About 82% of those in the US expressed comfort in returning to the physical workplace, finds a recent survey from the Conference Board. This is up from 71% in January 2022.
But that return to the workplace may be helpful, considering that 58% of workers say their work-life integration increased during the pandemic.
“While remote work surely provides a desirable work-life balance for many, these results suggest that the lack of clear boundaries in many remote-work arrangements can fuel stress and burnout,” says Rebecca Ray, executive vice-president for human capital at the Conference Board.
More than half (51%) of those working remotely are also concerned about limited connection with their colleagues and 47% are worried about blurred work-life boundaries. Thirty-four% said they care about the constant expectation to be available while 32% are anxious about increased hours or workload.
Employees are feeling more isolated from their organizations amid the pandemic, found another report released in September 2021.
Nearly three-quarters (74 percent) agree with their organization that returning to the physical workplace will enhance networking opportunities and build relationships. More than seven in 10 also agree that it will increase collaboration (72%) and help maintain culture (70%).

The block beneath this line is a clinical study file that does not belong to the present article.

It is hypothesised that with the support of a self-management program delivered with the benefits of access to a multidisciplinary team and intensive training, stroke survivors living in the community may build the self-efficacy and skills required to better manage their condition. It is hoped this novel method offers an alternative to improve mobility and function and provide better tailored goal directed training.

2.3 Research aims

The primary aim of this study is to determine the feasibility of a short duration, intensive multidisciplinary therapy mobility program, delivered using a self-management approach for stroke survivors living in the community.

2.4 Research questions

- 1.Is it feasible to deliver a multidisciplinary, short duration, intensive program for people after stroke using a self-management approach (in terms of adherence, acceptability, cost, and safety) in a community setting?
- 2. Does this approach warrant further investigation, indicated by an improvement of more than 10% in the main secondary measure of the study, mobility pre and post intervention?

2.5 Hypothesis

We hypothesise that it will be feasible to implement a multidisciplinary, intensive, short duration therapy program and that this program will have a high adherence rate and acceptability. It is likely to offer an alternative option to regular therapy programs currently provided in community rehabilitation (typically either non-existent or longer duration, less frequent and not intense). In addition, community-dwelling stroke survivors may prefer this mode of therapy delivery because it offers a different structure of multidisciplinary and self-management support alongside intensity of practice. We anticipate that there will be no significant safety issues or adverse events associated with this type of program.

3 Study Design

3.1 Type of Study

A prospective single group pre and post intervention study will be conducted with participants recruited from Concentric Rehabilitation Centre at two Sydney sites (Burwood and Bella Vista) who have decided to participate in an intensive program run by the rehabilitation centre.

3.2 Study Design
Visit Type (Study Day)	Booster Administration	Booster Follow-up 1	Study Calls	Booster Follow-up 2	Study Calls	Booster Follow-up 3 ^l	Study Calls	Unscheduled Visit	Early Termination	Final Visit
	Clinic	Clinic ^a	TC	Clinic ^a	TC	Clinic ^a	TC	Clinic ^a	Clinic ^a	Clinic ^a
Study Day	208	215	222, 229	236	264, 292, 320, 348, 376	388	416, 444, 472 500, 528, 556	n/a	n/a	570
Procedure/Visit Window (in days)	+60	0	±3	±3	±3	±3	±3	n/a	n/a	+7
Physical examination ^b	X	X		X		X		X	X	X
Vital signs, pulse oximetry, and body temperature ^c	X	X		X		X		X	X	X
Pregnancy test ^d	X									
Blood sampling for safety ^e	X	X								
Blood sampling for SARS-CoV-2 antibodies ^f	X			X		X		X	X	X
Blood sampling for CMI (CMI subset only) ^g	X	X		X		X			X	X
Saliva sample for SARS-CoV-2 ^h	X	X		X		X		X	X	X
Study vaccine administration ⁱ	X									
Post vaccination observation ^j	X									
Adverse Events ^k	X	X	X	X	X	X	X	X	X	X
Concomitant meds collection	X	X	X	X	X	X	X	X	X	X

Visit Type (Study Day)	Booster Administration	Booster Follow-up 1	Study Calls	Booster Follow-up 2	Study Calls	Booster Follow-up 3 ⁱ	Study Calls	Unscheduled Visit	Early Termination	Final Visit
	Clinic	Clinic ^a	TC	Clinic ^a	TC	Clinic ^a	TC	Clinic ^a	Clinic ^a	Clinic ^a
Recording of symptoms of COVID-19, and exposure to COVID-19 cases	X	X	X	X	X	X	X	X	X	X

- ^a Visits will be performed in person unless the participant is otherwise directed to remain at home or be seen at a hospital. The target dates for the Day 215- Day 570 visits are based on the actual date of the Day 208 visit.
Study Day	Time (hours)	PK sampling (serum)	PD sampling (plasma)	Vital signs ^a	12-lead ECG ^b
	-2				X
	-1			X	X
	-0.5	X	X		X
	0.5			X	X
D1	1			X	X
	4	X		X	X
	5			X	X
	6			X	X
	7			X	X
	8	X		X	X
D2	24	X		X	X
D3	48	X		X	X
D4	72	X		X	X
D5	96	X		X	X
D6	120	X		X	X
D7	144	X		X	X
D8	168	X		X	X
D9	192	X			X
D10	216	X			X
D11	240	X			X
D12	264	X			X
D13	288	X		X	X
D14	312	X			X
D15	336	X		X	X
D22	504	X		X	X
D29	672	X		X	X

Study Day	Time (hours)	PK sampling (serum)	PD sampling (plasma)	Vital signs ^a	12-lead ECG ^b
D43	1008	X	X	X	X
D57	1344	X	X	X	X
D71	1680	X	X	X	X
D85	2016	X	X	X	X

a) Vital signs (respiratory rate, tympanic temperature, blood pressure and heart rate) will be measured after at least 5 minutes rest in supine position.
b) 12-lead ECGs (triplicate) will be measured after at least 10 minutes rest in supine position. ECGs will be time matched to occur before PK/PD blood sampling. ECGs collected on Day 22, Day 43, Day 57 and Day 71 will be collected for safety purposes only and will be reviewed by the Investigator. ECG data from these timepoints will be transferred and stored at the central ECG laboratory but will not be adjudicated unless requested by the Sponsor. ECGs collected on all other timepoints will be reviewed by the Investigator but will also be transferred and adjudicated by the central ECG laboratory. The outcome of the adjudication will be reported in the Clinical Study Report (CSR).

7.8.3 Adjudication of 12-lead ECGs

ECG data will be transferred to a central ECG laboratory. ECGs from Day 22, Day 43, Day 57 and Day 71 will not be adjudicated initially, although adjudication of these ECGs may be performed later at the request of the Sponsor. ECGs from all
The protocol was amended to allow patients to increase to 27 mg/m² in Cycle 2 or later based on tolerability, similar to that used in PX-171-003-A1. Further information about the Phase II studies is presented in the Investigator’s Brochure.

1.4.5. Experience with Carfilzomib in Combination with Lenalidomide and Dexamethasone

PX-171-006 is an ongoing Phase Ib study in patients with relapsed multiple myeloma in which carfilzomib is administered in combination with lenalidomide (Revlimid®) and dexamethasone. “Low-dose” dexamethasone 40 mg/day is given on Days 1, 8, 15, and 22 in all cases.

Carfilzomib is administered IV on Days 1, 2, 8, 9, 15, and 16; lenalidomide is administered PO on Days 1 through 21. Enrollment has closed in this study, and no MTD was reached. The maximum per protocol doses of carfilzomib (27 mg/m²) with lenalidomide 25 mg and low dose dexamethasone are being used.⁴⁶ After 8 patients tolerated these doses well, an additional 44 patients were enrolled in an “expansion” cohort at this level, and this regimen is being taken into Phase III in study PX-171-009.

Physical workspace worries
However, one third (33 percent) of those in the actual workplace are concerned about the increased time and cost to commute. This is much more common among Millennials (59%) than Gen X workers (31%) and Baby Boomers (30%). Women (43%) are also much more concerned about this than men (25%).
Also, 26% of those in the office are still concerned about exposure to COVID-19. Millennials (35%) and women (30%) also express greater consternation about this compared with their counterparts (19% of Gen X, 31% of Baby Boomers and 21% of men).
Meanwhile, more than 70% of workers in the IT sector will quit their job if their employer forces them to head back to the office, according to another survey.
And many hybrid workers share the same concerns as remote and on-site workers: 41% are concerned with blurred work-life boundaries; 39% worry about limited connection with colleagues; and 31% are concerned with the increased time and cost of commuting.
“Rather than assuming a return to the office will be the panacea, leaders can also be proactive in helping to set and maintain more definitive work boundaries in this new world of work,” says Ray.
Many workers overall, self-report decreased mental health (41%), decreased engagement and morale (38%) and increased burnout (41%), according to the Conference Board’s survey of more than 1,300 individuals – predominantly professional and office workers – from March 14 to 18.
Another report found that 73% of workers and leaders are calling to be measured by outcomes and results rather than hours spent working, but only 36% of managers are assessing performance based on results.